Science in Society Program

The Science in Society Program is a dynamic interdisciplinary major that examines the study of the sciences, medicine and technology as integral to society and culture. The sciences, medicine, and technology affect almost every facet of our lives: our bodies, daily routines, physical surroundings, self-understanding, intellectual life, economic prospects, and political possibilities. Scientific work has affected people’s intellectual standards, cultural meanings, political possibilities, economic capacities, and physical surroundings. Scientific research has also acquired significance, direction, authority, and application within various social and cultural contexts. To understand the sciences as human achievements is, in significant part, to understand the world in which we live. 

Students in the program should gain a better understanding of the richness and complexity of scientific practice and of the cultural and political significance of science, medicine, and technology. The major is well suited for students interested in a variety of professional and academic pursuits after graduation, since it encourages students to integrate technical scientific knowledge with a grasp of the historical and cultural setting within which it is understood and used. Our students explore the history, philosophy, and social studies of science and medicine together with advanced work in a science, to prepare themselves for a world that respects no clear boundary between nature and culture.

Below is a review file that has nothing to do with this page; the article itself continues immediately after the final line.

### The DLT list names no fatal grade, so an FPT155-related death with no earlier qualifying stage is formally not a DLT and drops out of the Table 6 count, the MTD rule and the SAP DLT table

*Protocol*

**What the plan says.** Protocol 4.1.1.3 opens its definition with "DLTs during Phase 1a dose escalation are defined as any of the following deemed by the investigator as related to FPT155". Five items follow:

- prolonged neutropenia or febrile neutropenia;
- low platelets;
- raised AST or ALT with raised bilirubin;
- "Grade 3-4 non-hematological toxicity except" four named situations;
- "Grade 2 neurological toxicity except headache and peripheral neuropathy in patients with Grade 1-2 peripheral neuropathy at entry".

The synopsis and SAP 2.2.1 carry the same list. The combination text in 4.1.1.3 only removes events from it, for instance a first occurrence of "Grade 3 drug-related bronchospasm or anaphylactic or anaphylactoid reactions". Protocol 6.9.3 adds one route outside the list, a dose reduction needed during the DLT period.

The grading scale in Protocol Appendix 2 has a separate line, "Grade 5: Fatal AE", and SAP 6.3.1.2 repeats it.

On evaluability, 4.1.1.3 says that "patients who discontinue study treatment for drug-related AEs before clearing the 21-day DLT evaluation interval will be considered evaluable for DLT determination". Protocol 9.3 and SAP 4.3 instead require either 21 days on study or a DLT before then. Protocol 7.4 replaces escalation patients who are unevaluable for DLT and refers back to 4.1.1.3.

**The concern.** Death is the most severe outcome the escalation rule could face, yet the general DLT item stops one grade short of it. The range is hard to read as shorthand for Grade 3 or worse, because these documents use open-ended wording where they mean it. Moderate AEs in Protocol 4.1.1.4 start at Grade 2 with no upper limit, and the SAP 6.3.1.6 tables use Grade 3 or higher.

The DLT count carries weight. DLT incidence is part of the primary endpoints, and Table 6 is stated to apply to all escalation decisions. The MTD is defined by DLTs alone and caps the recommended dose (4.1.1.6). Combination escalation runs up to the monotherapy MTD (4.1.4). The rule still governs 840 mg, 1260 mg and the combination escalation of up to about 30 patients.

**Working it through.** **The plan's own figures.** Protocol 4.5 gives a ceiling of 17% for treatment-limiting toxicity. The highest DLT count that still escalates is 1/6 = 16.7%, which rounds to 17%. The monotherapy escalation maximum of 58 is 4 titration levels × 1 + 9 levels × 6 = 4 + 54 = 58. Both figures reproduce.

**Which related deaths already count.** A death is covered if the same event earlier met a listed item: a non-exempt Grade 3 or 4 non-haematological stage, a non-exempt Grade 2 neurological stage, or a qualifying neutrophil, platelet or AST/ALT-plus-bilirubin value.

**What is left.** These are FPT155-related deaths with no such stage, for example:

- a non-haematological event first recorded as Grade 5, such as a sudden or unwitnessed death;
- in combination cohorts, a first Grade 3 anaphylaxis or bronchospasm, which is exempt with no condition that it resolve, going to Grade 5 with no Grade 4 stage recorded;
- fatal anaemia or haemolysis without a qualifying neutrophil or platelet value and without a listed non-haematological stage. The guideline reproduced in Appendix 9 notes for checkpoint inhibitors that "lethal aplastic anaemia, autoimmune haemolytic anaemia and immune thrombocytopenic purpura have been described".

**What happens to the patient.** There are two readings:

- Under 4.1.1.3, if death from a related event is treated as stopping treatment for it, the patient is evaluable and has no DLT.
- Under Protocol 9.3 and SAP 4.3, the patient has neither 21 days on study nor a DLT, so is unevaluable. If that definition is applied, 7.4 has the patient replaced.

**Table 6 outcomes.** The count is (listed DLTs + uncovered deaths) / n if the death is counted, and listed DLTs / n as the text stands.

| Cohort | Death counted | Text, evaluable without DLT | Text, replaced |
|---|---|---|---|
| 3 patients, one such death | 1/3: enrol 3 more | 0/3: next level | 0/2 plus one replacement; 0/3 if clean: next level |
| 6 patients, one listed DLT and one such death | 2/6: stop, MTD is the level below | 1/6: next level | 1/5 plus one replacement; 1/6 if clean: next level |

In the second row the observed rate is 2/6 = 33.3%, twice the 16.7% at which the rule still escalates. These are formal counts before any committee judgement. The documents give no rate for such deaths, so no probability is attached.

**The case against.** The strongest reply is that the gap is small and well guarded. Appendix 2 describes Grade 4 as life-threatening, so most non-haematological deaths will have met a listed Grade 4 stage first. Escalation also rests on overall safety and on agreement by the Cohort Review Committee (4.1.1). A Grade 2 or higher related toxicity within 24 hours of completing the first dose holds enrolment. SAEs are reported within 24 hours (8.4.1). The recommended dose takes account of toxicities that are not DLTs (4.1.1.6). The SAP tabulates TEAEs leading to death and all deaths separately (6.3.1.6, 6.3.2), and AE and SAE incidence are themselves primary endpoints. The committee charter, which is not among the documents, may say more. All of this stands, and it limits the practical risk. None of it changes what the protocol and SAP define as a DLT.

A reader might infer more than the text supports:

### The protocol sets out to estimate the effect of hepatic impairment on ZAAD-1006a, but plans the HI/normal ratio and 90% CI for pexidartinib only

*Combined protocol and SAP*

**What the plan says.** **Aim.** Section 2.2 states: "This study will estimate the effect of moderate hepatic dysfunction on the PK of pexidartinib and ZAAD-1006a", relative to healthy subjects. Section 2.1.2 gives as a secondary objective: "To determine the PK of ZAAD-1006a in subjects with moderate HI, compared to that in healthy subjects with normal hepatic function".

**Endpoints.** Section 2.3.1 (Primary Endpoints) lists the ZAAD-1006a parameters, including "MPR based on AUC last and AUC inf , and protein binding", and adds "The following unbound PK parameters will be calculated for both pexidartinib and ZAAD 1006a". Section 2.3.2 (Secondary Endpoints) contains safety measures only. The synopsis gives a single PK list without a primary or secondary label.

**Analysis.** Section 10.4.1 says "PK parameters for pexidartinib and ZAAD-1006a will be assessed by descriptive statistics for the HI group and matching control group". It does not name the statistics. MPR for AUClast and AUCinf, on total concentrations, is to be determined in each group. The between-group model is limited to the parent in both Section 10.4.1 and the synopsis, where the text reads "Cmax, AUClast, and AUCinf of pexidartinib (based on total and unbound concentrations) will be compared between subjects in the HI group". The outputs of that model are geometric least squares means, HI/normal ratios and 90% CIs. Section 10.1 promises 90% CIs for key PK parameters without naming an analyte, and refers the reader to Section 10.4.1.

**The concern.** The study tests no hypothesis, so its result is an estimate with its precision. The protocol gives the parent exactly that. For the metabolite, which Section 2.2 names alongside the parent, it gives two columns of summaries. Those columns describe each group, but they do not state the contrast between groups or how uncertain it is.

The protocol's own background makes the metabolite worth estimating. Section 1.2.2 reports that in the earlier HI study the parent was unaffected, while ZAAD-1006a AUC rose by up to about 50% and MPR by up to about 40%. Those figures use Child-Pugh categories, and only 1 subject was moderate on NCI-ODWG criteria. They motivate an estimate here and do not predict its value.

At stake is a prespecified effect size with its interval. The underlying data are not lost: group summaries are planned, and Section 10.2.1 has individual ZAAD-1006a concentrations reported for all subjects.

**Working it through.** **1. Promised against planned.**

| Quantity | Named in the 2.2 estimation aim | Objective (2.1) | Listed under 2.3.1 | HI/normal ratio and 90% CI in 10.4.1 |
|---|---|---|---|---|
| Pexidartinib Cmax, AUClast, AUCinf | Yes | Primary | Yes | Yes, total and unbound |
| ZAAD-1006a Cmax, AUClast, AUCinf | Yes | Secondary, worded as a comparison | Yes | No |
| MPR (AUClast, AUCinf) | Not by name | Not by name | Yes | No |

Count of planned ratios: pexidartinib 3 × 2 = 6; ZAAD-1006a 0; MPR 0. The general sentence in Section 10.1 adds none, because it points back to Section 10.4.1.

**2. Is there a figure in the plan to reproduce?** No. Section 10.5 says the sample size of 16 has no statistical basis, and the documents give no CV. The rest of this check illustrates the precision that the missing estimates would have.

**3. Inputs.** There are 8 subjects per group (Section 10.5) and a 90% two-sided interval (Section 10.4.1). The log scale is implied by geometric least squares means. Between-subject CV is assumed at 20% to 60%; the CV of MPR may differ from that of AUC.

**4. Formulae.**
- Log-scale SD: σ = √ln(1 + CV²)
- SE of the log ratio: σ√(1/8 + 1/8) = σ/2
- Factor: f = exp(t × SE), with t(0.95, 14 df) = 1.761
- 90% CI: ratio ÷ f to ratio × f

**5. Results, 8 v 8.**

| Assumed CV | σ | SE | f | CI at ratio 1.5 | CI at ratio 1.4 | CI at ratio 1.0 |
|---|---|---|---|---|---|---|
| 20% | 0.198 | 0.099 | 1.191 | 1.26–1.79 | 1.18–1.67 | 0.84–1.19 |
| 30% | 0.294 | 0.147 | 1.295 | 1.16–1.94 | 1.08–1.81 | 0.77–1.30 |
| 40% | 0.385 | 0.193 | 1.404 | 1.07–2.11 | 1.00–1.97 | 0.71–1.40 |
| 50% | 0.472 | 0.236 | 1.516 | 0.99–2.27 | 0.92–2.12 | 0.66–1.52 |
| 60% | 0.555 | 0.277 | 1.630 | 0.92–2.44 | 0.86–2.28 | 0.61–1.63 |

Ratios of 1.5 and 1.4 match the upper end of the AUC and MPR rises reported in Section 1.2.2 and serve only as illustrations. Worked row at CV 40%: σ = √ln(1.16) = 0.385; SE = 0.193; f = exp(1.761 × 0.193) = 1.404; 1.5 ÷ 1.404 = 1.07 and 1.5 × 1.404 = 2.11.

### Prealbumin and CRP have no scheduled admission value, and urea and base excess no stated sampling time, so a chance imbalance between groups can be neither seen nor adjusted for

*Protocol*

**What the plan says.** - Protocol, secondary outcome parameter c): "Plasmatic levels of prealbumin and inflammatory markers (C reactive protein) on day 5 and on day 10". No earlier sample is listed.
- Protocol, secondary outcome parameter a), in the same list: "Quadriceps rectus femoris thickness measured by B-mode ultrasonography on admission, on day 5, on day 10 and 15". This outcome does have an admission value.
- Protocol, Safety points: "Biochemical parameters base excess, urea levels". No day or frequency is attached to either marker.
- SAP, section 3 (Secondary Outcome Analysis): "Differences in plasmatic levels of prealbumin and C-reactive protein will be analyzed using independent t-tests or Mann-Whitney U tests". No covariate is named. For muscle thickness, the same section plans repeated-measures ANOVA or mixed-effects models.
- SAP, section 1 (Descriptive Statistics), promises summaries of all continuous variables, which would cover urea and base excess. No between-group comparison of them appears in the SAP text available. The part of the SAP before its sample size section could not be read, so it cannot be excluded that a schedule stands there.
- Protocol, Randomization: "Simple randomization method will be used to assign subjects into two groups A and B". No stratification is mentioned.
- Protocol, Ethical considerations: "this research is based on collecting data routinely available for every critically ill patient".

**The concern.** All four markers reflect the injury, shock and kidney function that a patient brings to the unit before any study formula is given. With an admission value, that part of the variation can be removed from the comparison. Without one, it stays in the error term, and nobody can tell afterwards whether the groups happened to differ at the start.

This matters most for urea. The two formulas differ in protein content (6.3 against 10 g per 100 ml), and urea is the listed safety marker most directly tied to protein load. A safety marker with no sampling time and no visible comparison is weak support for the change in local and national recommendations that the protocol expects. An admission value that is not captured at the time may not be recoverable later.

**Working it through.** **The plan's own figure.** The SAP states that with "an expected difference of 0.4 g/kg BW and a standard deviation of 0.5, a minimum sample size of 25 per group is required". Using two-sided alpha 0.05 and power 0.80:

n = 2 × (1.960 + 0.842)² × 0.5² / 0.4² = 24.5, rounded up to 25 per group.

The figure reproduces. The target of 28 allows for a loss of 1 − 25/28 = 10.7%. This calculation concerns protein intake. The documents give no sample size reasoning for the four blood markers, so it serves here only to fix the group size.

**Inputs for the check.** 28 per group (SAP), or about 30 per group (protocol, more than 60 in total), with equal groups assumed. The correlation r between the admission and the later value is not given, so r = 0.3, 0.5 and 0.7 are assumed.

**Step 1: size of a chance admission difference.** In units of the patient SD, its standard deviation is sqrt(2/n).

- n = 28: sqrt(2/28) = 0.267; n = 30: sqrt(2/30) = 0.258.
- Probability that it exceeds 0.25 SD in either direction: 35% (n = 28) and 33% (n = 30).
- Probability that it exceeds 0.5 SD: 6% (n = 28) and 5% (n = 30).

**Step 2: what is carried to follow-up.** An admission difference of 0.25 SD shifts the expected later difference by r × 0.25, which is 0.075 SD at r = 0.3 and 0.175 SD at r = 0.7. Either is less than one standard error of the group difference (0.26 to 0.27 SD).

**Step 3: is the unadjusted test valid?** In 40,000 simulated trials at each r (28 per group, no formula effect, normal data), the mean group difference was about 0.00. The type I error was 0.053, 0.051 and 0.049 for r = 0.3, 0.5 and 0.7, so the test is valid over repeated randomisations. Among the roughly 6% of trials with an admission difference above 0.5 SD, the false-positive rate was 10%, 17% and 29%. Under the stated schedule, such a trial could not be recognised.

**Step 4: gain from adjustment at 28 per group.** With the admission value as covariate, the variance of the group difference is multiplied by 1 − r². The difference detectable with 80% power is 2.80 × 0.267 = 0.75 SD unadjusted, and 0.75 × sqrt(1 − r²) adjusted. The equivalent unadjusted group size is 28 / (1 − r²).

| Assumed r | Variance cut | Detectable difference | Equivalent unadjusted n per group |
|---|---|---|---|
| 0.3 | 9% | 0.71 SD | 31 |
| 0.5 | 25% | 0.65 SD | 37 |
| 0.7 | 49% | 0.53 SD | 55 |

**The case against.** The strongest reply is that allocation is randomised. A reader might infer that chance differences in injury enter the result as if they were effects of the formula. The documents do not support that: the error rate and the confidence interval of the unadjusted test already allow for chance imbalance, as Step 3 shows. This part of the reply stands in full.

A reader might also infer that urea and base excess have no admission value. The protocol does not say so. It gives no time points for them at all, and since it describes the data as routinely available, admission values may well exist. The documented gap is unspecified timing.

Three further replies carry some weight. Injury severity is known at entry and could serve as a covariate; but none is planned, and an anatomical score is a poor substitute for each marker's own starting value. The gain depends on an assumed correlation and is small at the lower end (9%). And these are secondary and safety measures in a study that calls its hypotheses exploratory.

Faculty Spotlight

Natalie Shibley

Natalie Shibley is a Visiting Assistant Professor of Science in Society. She is writing a manuscript about race, homosexuality investigations, and notions of disease in the U.S. military from the 1940s to 1990s. Her research has been supported by the William Nelson Cromwell Foundation, the U.S. Army Military History Institute, Cornell University Library, the Society for the History of Navy Medicine, and the University of Pennsylvania Gender, Sexuality, and Women’s Studies program, among other sources. In 2018, Shibley won the Du Bois-Wells Graduate Student Paper Prize from the African American Intellectual History Society for her paper, “‘Not fit material for anyone to print’: Race, Respectability, and Military Homosexuality Investigations, 1945-1950.” She is also working with Dorothy Roberts and Eram Alam on an edited volume, Ordering the Human: Global Science and Racial Reason. 

Shibley was previously a Postdoctoral Fellow in the Program on Race, Science, and Society at the University of Pennsylvania and an Affiliate Postdoctoral Fellow of the Penn Medicine and the Afterlives of Slavery project. She co-organized the 2019 “Penn and Slavery” Symposium, which brought together scholars, students, and community members to discuss Penn’s relationship to the institution of slavery and its legacies. She has also been a member of the New-York Historical Society Center for Women’s History Early Career Workshop and was selected to participate in an NEH Summer Institute, “Digital Methods for Military History.” You can read her public scholarship at Nursing Clio and Black Perspectives

Shibley earned a PhD from the University of Pennsylvania, where she was the first recipient of a joint doctoral degree in Africana Studies and History. She also earned an MA from Penn and a BA from Columbia University.